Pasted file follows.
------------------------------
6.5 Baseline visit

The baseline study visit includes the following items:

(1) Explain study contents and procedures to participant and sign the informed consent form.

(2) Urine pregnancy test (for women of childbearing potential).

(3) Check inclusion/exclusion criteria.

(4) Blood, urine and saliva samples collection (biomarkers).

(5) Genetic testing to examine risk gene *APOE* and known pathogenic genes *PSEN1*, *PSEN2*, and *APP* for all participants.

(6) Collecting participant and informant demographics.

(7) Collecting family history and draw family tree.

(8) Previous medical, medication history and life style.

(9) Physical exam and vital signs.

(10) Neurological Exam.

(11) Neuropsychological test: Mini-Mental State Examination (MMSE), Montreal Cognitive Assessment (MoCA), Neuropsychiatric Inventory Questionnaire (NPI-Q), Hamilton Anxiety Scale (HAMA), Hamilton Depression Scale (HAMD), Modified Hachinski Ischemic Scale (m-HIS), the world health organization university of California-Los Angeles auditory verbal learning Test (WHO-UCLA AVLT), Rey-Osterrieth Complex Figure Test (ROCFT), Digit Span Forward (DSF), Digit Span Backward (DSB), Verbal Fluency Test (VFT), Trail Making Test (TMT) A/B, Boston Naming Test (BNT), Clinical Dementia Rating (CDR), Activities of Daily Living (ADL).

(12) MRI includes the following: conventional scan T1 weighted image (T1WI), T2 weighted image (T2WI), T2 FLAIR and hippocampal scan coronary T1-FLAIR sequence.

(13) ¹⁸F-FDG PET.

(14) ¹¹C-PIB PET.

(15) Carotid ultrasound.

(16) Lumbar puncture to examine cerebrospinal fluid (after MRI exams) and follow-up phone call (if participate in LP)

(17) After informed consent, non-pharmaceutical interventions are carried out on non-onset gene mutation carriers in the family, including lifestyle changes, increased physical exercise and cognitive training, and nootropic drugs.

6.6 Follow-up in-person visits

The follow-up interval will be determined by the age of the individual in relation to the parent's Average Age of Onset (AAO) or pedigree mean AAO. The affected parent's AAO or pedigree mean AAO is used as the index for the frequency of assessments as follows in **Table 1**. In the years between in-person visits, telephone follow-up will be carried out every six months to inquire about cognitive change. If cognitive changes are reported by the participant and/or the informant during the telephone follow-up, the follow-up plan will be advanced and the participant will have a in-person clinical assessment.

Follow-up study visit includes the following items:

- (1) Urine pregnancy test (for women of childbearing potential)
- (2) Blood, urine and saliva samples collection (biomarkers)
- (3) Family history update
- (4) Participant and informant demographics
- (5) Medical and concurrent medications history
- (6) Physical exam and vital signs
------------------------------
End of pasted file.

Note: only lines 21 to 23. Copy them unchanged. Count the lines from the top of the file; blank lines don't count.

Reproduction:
The follow-up interval will be determined by the age of the individual in relation to the parent's Average Age of Onset (AAO) or pedigree mean AAO. The affected parent's AAO or pedigree mean AAO is used as the index for the frequency of assessments as follows in **Table 1**. In the years between in-person visits, telephone follow-up will be carried out every six months to inquire about cognitive change. If cognitive changes are reported by the participant and/or the informant during the telephone follow-up, the follow-up plan will be advanced and the participant will have a in-person clinical assessment.

Follow-up study visit includes the following items:

- (1) Urine pregnancy test (for women of childbearing potential)